Keri's State Fair Biscuits (only 3rd place...)


Keri C

TVWBB Wizard
This is my all-time old faithful biscuit recipe. In the interest of wording how I actually mix and prepare them, I've borrowed the wording from a Cooks Illustrated recipe that was VERY similar to mine. My ingredients are a bit different from the CI version, but this is the recipe that I got the 3rd place ribbon with. Enjoy.


Makes 12

2 cups bread flour (plain will be okay, but the harder bread flour makes the layers more defined)
1 tablespoon baking powder, preferably Rumford
1 teaspoon salt
1 teaspoon sugar
5 tablespoons chilled unsalted butter, cut into 1/4-inch cubes
3 tablespoons chilled lard, cut into 1/4" cubes
3/4 cup cold milk
2 tablespoons bacon grease, melted

After stirring in the milk, this dough should feel very soft and moist, but you should be able to hold it briefly between lightly floured hands without its sticking. If it turns out wet and sticky, return it to the bowl and sprinkle it with 2 to 4 tablespoons additional flour (of any kind) on all sides, gently patting in the flour with your palm. Let the dough rest another half-minute before removing it to your work surface. It is best to discard the dough that is left over from the second cutting, as biscuits made with thrice-recycled dough tend to be tough and flat. These biscuits are best served at once, though leftovers may be wrapped and refrigerated for a day, then reheated for a few minutes in a 350° oven.

1. Adjust rack to center position and heat oven to 450.°

2. Mix first 4 ingredients in a large bowl or the workbowl of a food processor fitted with steel blade. Add butter; with your fingertips, a pastry blender, 2 knives, or steel blade of a food processor, mix, cut, or process butter and shortening into dry ingredients, until the mixture resembles dry oatmeal. (Transfer food processor mixture to a large bowl.)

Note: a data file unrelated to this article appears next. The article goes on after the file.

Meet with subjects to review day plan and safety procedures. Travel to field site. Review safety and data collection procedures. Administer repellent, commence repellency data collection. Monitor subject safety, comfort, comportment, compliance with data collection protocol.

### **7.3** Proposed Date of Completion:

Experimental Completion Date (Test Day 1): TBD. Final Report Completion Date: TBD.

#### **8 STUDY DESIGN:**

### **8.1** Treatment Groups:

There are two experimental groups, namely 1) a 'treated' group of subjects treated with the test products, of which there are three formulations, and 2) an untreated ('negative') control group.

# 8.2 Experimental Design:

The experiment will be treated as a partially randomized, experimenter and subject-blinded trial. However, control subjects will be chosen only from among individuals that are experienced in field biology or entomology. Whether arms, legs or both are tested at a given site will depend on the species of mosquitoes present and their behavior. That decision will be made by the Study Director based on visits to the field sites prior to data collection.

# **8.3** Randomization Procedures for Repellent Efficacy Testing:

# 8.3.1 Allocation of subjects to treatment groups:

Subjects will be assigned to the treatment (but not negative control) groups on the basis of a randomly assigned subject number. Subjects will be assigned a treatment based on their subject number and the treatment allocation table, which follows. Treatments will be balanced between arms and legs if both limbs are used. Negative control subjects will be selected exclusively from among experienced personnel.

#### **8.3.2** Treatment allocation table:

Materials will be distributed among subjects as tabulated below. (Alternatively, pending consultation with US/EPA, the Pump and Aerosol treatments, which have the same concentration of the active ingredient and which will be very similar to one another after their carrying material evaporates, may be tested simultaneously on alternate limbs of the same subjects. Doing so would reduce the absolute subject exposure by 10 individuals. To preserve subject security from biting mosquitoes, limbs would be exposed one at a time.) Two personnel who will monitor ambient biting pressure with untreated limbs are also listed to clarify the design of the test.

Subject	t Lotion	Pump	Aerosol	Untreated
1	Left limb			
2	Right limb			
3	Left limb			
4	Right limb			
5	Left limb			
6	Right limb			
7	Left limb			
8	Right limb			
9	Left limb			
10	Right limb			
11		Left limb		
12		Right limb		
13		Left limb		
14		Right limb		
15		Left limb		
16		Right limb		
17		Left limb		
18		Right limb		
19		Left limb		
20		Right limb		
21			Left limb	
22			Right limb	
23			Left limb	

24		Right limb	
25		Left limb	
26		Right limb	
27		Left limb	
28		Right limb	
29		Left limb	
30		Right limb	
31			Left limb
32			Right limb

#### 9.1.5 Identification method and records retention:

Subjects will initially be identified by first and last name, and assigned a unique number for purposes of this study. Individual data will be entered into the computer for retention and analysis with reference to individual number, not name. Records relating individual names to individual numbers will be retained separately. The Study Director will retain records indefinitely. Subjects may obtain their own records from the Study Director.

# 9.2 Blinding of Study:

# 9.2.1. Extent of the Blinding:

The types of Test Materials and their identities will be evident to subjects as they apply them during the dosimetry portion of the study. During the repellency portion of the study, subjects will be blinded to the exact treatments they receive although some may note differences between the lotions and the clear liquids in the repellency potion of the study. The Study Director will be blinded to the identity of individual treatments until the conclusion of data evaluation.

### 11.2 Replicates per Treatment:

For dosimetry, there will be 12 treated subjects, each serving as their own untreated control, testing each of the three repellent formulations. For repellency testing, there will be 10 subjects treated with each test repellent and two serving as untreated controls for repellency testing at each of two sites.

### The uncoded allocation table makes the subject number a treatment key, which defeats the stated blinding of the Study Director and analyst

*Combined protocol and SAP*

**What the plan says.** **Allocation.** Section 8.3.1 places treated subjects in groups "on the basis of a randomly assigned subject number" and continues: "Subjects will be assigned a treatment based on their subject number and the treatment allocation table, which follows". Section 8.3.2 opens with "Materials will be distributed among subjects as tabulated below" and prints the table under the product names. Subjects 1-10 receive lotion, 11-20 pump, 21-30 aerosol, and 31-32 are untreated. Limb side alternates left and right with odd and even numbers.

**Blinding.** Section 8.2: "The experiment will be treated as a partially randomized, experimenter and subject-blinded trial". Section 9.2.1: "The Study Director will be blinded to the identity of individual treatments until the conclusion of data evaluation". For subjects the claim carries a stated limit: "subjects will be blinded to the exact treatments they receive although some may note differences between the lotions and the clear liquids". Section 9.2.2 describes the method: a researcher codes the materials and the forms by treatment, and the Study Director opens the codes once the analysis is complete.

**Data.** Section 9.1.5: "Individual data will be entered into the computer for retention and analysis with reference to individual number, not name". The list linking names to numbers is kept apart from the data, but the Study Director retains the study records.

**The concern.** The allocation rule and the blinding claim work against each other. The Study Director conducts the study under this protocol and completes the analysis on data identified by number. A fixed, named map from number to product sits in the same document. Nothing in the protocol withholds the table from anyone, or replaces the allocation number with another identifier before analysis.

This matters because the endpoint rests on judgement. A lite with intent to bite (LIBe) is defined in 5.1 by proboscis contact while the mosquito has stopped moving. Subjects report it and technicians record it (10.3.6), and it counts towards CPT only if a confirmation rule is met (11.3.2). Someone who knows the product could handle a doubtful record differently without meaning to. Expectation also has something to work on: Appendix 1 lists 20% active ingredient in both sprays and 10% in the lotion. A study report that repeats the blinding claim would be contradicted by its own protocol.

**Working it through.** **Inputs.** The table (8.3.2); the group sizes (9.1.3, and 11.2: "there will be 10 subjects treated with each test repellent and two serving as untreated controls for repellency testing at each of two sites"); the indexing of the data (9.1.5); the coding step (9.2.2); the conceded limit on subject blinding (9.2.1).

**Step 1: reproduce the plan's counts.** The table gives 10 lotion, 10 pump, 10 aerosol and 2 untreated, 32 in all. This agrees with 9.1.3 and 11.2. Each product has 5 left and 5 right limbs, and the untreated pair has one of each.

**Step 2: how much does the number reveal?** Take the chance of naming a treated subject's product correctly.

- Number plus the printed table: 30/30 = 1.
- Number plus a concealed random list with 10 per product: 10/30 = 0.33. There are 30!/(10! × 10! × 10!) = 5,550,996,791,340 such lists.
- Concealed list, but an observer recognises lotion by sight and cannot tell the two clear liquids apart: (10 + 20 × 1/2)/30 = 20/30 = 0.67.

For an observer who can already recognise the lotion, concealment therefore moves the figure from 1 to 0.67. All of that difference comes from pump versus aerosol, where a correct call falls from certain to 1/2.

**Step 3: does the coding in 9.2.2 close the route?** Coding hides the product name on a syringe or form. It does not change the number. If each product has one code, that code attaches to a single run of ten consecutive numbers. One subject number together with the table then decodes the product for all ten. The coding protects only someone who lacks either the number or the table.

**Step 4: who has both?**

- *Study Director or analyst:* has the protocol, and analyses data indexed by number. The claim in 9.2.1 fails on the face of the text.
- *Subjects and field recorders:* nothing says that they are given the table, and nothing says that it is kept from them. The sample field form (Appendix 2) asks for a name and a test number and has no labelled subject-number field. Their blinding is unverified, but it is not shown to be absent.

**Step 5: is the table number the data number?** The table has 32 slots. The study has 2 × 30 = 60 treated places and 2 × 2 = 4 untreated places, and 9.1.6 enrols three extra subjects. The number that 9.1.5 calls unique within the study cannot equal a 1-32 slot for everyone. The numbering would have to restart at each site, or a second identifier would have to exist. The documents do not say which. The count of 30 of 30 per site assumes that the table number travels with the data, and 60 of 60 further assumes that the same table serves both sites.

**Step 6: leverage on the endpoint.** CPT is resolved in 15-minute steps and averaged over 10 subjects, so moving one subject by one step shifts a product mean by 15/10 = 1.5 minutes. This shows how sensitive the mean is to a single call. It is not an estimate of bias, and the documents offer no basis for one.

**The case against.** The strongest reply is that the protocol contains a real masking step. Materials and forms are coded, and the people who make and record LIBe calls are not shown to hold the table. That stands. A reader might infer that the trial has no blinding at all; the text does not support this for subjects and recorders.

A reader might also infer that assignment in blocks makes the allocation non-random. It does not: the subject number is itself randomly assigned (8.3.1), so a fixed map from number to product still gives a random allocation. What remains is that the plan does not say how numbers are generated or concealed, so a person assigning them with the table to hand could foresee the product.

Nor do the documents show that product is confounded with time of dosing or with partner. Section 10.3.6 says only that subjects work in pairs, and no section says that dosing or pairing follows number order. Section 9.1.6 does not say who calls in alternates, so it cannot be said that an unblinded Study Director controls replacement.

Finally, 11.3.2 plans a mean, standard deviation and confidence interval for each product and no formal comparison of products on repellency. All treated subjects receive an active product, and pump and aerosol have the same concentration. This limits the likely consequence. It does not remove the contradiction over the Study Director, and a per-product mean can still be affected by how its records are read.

3. Stir in milk with a rubber spatula or fork until dry ingredients are just moistened. Let dough rest for 1 minute, then transfer it to a well-floured work surface. (I prefer a floured flour-sacking kitchen towel - kc.)

4. Roll the dough into a rough 6-by-10-inch rectangle. With the long edge of the dough facing you, fold in both short ends of the dough so that they meet in the center; then fold the dough in half by width, forming a package of dough four layers thick. Once again, roll the dough into a 6-by-10-inch rectangle 1/2-inch thick. (You're creating layers here - the more gently you work and the less you handle the dough, the better the biscuits will turn out. kc)

5. Using a lightly greased and floured 2 1/2 inch cutter, stamp, with one decisive punch per round, 4 rows of 3 dough rounds, cutting them close together to generate as few scraps as possible. Dip cutter into flour before each new cut. Push the scraps of dough together so that their edges join; firmly pinch the edges with fingertips to make a partial seal. Pat the dough into small rectangle, fold it as before, and re-roll 1/2-inch thick. Cut out 3 or 4 more biscuits.

6. Place dough rounds 1 1/2 inches apart on an ungreased baking sheet; brush dough tops with melted butter, bacon grease (my personal favorite) or milk. Raw biscuits may be covered with plastic wrap and refrigerated up to 3 hours.

7. Bake until biscuits are lightly browned, 10 to 12 minutes. Serve immediately.

Hope you enjoy my biscuits. Since we've been South Beaching, I haven't made them. Used to make them at least 3 times a week. We miss them... :(

Keri C, smokin' on Tulsa Time
"Ohhhh!!!! A woman after my own arteries! Lard, bacon grease (pork fat). I don't know what to say. Thank you, Keri," he said with tears in his eyes.
YYYYYEEEEEEEEEEEEESSSSSSSSSSSSSSS !!!!!!!! Gracias, Efkaristo poli, Danke, Merci beau coup, and thank ya Ma'am.